Canadian Premier League FAQ: What you need to know

James Sharman and Craig Forrest discuss the launch of the Canadian Premier League.

It’s been nearly 27 years since the old Canadian Soccer League folded, but long-suffering soccer fans in Canada once again have a professional league to call their own.

The Canadian Premier League kicks off its inaugural campaign on Saturday with its first match between Forge FC and York 9 at Tim Hortons Field, marking the beginning of a new era in Canadian soccer.

Ahead of the start of the CPL season, here’s what you need to know about the upstart league.

What is the Canadian Premier League?

Sanctioned as Canada’s first division, the CPL was founded by a small group of investors, most notable among them being computer software millionaire Bob Young (who also owns the CFL’s Hamilton Tiger-Cats), working in conjunction with Canada Soccer to help fill a major soccer void in the country.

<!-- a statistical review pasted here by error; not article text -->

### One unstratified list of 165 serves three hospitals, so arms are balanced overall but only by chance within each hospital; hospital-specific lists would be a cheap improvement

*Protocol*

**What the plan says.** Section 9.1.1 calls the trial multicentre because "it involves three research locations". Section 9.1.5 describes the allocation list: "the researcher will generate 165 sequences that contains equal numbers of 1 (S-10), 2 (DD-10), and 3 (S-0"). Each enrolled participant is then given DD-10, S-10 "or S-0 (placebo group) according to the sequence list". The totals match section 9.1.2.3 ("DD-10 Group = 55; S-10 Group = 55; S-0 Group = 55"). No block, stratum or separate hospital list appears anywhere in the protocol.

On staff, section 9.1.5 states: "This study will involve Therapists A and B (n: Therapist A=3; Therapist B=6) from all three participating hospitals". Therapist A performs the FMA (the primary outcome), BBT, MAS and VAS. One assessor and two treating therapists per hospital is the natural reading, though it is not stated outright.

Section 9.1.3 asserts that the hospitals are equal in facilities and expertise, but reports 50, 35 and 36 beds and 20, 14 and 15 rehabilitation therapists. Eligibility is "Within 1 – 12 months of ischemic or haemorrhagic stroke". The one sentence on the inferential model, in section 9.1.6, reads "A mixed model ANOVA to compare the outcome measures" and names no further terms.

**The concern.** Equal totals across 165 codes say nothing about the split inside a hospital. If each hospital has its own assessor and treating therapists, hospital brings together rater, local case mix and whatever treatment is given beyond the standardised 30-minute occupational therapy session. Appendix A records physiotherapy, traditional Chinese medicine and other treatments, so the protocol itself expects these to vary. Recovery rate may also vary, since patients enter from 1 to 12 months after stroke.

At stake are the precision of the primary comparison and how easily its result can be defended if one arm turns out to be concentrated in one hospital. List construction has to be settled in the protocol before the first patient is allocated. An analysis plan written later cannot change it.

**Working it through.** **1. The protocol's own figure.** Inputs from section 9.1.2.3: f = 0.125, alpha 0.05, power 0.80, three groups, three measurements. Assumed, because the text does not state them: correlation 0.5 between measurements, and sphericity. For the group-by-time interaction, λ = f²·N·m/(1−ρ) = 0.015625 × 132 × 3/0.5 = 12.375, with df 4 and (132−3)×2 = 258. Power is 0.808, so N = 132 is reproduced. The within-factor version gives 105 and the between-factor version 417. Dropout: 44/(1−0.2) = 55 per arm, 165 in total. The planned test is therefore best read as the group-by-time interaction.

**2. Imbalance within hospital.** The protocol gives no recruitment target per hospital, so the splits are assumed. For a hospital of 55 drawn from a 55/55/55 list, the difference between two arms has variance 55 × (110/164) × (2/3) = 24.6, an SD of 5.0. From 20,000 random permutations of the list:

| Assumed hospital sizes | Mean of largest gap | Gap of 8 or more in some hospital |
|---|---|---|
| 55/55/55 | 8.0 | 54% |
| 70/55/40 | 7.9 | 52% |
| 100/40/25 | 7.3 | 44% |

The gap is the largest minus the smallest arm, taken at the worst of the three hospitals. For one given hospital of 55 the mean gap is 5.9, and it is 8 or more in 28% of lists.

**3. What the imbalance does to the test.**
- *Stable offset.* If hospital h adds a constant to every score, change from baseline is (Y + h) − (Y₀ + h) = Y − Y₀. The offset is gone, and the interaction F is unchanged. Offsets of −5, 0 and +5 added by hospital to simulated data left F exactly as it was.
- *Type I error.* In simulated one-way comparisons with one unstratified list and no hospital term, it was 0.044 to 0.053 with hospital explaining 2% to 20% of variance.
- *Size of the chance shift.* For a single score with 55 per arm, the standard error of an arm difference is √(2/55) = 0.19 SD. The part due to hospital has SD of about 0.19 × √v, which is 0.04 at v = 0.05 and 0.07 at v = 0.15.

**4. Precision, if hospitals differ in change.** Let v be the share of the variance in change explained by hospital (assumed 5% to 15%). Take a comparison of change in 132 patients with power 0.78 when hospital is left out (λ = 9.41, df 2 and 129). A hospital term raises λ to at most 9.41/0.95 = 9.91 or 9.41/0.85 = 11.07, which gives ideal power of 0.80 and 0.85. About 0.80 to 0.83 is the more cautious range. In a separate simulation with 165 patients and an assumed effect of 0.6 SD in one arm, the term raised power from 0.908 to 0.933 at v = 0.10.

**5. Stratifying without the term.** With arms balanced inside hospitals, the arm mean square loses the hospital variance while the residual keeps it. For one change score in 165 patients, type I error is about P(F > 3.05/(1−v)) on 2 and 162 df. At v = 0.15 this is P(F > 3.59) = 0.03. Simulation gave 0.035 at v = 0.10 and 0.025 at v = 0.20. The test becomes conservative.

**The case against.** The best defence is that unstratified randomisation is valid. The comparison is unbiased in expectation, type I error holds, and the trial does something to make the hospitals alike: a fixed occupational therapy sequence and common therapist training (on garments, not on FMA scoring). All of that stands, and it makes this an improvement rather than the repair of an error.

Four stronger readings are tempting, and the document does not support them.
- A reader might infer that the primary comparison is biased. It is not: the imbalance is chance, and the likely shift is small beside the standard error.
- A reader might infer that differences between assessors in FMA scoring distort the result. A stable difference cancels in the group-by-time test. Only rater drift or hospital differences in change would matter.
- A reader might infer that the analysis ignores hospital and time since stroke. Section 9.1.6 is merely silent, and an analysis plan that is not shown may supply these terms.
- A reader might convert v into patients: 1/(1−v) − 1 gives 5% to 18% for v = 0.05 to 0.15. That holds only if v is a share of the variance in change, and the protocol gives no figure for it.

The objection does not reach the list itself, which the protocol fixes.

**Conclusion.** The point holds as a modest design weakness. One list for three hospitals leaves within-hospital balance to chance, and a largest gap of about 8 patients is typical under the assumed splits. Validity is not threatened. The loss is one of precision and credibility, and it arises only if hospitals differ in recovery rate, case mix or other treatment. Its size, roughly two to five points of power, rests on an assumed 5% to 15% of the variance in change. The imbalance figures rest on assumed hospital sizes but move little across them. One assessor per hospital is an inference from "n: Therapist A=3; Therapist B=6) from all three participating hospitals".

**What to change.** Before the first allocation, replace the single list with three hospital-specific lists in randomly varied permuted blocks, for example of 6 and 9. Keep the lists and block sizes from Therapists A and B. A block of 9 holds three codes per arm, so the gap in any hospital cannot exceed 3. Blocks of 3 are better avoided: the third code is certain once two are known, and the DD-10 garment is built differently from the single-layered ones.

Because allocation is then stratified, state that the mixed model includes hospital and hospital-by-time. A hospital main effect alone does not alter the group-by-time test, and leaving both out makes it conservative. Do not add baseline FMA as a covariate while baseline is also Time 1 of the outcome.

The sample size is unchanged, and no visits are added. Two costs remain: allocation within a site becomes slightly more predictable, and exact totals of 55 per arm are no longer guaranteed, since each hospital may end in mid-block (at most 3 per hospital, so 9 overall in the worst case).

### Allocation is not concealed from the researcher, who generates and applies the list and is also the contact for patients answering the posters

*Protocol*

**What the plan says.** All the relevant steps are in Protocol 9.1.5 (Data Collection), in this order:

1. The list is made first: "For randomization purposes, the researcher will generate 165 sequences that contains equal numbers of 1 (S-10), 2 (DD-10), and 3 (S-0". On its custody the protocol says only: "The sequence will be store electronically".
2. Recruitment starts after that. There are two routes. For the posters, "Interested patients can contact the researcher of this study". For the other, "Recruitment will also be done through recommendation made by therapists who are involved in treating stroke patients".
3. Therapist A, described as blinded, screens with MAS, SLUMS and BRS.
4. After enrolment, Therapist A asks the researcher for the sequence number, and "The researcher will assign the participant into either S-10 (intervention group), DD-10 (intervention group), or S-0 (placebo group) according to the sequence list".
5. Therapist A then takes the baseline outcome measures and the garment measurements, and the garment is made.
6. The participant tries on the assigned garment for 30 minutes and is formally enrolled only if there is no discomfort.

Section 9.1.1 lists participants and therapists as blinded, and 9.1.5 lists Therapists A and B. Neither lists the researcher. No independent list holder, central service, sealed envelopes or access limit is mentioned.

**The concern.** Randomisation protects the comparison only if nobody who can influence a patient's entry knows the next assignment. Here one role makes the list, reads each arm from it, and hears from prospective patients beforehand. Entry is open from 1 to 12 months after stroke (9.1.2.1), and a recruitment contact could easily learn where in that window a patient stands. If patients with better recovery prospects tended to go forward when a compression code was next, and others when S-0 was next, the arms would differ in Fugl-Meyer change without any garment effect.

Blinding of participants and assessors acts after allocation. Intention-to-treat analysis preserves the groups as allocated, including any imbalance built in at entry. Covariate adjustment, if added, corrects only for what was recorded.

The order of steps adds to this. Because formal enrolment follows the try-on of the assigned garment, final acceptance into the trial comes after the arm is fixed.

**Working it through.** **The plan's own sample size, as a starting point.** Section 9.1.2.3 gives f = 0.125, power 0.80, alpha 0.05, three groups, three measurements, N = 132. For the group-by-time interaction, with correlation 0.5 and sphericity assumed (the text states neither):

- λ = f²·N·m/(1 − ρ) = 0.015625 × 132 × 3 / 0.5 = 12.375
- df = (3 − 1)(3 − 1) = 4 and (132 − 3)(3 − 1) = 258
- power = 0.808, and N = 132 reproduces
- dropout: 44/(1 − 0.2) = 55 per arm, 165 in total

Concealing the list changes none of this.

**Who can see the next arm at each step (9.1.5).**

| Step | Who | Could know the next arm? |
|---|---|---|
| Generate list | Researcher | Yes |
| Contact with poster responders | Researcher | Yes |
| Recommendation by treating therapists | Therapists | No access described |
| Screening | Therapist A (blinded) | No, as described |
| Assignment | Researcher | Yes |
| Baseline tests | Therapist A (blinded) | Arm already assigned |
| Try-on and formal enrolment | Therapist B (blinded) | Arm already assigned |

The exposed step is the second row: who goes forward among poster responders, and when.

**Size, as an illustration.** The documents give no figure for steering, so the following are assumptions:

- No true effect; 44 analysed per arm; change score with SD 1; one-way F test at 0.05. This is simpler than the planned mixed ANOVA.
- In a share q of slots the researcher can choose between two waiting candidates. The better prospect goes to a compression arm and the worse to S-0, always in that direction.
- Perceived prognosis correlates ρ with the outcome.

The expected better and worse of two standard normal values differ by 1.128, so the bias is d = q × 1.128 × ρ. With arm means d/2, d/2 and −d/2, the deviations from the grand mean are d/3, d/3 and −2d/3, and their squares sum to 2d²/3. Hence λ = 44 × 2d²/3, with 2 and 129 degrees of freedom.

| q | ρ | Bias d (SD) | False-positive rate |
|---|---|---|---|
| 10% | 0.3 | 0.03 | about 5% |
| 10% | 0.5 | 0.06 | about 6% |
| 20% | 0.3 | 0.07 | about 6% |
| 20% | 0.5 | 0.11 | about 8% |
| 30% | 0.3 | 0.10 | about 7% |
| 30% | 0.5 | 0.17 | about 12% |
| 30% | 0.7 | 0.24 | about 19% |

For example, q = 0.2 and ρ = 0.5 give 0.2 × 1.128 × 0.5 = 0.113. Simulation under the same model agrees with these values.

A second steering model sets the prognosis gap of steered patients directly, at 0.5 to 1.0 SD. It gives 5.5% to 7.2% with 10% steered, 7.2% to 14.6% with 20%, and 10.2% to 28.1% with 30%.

Although Major League Soccer boasts three Canadian clubs (Toronto FC, Montreal Impact and Vancouver Whitecaps), Young couldn’t understand why Canada didn’t have a domestic league, and he quickly became one of the driving forces behind the scenes to launch the CPL.

“It made no sense to me or anyone else in the larger Canadian soccer community that Canada [didn’t have its own league], despite being one of the wealthiest countries in the world,” Young told Sportsnet.

How many teams are in the CPL?

There are seven teams from coast to coast: Forge FC (Hamilton), York 9 FC (Toronto area), FC Edmonton, HFX Wanderers (Halifax), Valour FC (Winnipeg), Cavalry FC (Calgary) and Pacific FC (Vancouver Island).